The poet grants these characters full and memorable voice, as he does Cousin Josh in Low Passions, but not North, a purposeful omission. Whereas the speaker romanticizes Josh as a rebel, he now sees North moving away from the fringe and toward workaday social engagement.   

“Blizzard” registers both the speaker’s lingering desire not to follow him and his growing comprehension that he may have to. When he wakes to snow drifts blocking the front door of their house, he settles into what Danes call hygge, in-home coziness and comfort. After making coffee and toast and playing solitaire tic-tac-toe on a windowpane, he is content as a schoolboy with a snow day. “The kid in me gets happy. / I shake North awake and announce / we’re trapped.” North, “[b]arefoot in underwear,” the lighter-out for the inevitable territories of family and responsibility, “goes to the living room and climbs out a window.” And when, in the poem “Good Money,” North tells him that he’s taken a permanent job in Alaska, the speaker remarks with an off-grid mantra, “We don’t need money.” “No,” North replies, “you don’t need money,” leaving his partner to contemplate his circumstances and prospects.

The irony of the speaker’s conflict lies in the very contingency of his life. It is as though dawn has risen on a bright afternoon: For him, as for all fellow travelers, all things must pass. In “New Place,” Carlson-Wee employs hexametric tercets to contain another bygone cohabitant and another domestic situation lost and rediscovered in a old photo:

Eyes shut, smirking, he lifts
his palm into the air which perfectly doubles
its reflection so he looks like a priest offering
benediction. I don’t remember taking it,
but someone did, and I was the only one there.

Companions of convenience recede to temporary blessing and image, but the need for lasting intimacy remains. In “The Family,” a poem about eating other people’s remaindered pancakes at a vacated restaurant table, the speaker contemplates a nuclear family, “a wife and kids gone on a trip / to the bathroom, hot water running / as she scrubs Mrs. Butterworth’s from their fingers.” He imagines this scenario as he confronts his own loneliness. “The longer I’m alone,” he observes in “Living Alone,”

the smaller a gesture could be
and still console
or rattle me. Strange to need
so little, but to need it
so badly. I step into the air

Two poems later, in “Dimple,” he accepts the passing of his relationship with North, concluding, as he averts his gaze from his friend’s eyes, “Sadder than believing you’re alone / in this world is believing / you’re alone while others exist.” In the final few poems, particularly in “The Mattress,” in which he addresses himself in the second person, and in “Lay It Bare,” the speaker lays bare the loneliness that finally overtakes him. “I don’t wish you were poor,” he declares to North, and by extension to everyone with whom he’s shared a transient adventure, “I wish you were here.”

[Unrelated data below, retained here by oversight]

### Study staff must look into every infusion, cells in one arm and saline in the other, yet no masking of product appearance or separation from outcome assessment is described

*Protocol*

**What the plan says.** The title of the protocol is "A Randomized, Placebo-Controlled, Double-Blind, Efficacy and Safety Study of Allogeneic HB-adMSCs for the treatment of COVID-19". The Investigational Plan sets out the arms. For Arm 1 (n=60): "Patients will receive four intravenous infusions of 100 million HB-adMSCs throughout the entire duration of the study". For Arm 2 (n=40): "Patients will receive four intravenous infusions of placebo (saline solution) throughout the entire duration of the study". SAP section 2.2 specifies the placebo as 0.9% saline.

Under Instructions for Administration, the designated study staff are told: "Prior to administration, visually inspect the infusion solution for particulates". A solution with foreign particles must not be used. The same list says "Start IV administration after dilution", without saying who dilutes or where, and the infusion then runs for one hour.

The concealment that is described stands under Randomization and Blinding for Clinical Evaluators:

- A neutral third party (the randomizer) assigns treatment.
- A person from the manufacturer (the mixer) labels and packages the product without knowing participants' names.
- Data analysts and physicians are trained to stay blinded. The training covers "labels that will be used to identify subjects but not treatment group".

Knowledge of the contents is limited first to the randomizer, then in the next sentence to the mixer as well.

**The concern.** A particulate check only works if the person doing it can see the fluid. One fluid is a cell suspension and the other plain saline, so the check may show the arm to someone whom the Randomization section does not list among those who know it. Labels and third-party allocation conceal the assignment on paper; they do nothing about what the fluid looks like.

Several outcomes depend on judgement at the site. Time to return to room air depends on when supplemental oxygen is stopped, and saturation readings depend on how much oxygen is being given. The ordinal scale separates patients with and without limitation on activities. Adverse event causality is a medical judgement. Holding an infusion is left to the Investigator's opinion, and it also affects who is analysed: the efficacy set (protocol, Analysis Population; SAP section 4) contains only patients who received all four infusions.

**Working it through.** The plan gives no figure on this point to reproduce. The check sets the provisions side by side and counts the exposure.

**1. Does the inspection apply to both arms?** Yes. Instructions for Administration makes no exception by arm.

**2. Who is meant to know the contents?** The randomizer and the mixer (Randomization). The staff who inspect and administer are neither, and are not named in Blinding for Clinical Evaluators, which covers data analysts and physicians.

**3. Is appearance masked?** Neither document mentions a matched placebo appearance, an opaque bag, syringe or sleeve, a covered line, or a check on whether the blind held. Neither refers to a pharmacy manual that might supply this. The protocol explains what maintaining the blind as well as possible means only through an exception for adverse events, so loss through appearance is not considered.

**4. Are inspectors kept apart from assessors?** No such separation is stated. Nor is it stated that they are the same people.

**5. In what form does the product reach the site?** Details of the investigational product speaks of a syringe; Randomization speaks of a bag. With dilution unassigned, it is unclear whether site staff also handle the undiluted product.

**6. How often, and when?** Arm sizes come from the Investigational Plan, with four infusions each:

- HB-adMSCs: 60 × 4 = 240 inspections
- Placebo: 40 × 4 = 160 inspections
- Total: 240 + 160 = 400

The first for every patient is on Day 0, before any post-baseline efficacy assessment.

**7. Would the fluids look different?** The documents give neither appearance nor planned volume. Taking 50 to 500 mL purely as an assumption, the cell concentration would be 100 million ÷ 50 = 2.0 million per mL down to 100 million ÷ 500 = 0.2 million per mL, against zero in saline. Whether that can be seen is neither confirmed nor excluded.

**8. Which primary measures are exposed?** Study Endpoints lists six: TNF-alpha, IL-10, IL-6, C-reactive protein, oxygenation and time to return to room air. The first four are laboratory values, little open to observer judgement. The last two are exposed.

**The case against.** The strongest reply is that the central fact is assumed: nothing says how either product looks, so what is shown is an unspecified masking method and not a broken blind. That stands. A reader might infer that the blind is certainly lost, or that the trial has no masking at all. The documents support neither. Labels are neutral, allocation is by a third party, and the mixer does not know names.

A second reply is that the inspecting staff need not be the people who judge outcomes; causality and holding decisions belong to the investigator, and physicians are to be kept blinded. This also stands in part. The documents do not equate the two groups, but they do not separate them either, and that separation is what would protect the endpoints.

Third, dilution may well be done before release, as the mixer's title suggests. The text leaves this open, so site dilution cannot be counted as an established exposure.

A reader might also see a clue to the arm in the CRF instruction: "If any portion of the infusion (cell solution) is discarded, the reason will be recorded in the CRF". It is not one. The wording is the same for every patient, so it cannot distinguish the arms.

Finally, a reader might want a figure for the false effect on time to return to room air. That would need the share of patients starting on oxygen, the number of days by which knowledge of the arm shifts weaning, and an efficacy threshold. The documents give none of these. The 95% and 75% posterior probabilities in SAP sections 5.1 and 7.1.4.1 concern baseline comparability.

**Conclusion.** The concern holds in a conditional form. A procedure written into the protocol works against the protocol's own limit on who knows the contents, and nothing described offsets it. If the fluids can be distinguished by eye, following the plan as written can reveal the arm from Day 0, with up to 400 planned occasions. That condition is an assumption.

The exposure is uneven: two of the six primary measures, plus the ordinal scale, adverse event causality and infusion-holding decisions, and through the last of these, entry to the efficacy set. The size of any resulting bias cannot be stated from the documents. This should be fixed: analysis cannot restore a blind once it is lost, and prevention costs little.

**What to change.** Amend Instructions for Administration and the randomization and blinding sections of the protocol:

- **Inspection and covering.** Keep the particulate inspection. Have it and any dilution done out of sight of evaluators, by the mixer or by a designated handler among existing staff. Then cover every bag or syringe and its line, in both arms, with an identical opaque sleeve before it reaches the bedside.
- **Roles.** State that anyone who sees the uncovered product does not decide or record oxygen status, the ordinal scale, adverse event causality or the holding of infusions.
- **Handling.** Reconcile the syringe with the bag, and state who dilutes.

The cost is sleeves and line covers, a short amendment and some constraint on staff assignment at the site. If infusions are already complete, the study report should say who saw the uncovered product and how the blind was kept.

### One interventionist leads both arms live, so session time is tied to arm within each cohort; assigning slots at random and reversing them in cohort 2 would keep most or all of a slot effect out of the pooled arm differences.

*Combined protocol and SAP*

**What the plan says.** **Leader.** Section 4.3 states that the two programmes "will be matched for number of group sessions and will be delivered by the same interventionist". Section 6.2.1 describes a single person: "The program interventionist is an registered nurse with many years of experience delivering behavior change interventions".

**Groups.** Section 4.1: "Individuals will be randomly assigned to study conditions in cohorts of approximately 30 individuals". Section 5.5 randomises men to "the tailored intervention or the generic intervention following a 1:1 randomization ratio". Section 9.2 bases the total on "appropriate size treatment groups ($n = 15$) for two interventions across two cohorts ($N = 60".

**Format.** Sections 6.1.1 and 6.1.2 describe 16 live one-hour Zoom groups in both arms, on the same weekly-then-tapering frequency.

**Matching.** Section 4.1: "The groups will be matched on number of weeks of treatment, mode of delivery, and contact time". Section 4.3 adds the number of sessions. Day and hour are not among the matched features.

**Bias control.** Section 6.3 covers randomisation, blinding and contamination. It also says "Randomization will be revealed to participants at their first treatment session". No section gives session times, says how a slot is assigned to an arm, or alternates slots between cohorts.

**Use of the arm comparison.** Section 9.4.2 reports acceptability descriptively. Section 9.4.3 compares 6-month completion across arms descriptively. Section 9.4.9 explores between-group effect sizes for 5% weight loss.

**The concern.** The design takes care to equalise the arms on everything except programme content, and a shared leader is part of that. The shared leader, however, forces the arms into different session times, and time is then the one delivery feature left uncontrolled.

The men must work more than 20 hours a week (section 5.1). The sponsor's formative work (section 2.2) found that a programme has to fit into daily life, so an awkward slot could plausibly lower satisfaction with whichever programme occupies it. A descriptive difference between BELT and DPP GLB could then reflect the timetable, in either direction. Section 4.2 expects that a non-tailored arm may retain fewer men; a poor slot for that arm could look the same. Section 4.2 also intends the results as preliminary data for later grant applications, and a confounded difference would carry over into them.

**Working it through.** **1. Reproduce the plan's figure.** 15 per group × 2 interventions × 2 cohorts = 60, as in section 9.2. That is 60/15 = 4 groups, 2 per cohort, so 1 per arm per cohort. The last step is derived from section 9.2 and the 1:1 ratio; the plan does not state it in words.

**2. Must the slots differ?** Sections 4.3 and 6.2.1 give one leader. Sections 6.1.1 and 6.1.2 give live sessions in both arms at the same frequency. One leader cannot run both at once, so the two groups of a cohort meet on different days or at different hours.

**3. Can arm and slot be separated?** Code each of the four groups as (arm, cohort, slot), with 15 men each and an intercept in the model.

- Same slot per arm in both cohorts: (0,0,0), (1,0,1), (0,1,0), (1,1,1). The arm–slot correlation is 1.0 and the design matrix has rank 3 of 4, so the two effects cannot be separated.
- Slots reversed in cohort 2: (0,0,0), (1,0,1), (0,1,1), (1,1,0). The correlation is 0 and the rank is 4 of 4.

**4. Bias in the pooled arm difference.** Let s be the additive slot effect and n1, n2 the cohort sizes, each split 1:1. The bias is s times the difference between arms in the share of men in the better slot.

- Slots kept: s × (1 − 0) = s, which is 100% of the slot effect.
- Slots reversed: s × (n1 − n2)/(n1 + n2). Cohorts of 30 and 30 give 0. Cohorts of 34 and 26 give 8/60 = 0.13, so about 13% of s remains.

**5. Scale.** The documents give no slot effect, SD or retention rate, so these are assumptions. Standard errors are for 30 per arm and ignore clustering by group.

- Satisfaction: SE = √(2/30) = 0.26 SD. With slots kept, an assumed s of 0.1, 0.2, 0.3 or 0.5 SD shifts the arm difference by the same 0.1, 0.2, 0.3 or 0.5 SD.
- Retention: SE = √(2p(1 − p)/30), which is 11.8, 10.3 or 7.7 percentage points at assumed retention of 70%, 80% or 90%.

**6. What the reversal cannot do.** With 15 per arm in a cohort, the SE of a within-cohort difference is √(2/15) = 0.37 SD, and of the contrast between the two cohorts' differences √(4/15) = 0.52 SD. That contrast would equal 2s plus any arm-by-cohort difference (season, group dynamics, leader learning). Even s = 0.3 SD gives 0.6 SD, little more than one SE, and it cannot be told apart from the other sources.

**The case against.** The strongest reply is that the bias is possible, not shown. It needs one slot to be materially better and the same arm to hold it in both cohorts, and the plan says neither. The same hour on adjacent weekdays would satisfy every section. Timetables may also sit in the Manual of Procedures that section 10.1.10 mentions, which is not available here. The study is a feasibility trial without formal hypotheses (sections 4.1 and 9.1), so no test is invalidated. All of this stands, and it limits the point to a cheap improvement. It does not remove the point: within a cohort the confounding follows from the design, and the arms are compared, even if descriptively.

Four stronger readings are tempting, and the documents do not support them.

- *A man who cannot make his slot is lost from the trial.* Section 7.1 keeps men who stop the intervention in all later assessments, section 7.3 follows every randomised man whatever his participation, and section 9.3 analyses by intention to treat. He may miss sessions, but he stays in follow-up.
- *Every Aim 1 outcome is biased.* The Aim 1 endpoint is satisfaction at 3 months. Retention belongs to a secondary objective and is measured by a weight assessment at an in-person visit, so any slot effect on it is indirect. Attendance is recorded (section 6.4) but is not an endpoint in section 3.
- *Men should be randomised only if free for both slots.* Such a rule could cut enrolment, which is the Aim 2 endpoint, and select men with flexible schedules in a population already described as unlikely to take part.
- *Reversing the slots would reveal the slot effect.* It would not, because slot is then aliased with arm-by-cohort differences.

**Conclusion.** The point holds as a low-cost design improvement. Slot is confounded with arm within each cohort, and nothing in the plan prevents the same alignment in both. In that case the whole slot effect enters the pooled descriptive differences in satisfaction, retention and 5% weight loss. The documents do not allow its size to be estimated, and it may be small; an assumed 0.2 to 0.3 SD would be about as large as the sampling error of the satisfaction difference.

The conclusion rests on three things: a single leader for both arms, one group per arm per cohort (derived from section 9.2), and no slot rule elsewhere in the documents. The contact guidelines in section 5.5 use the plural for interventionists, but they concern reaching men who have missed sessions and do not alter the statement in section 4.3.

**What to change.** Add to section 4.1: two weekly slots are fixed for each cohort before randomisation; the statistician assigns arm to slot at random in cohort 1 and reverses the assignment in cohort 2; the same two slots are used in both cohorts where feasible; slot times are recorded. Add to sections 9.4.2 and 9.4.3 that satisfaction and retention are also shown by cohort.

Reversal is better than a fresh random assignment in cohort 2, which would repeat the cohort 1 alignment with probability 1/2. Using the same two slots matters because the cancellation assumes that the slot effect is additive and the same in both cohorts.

Carlson-Wee’s formally varied poems, with their spare lines and plain-spoken voices, capture a young would-be hero’s quest, while setting it in stark relief against a background of means upon which it depends. While we might be tempted to read these poems as a prescient comment on the outcome of the Great Resignation, we can say for certain that they juxtapose the joy of escape with longing for the antagonistic, grudging familial connection we find in places like Philip Levine’s “You Can Have It.” Front and center in the contest between individual liberty and social responsibility is the poet’s ability to deliver understated, startling emotional truth. “What caught me / off guard,” his speaker tells North, “was the pleasure / I took in changing you.” If he allows his protagonist some retrospection (“I walk past bars where flush people / drink. Markets where I dumpster / what I eat. Down streets quiet enough / to hush the last ten years”), then we may allow poet and persona their farewells, as in the valedictory poem “Contact”: “Thank you, I wrote in the branches above / the monkeys. Thank you, I wrote / in the ocean below the fins.” The speaker has returned from his journey, with an optimism poignant and hopeful as Jack Gilbert’s, his italicized thanks a sign that he’s become a historical figure, a character in a tale well told.

George Guida is author of ten books, including two volumes of criticism and five collections of poems, most recently Zen of Pop (Long Sky Media, 2020), New York and Other Lovers (Encircle Publications, 2020) and Pugilistic (WordTech Editions, 2016).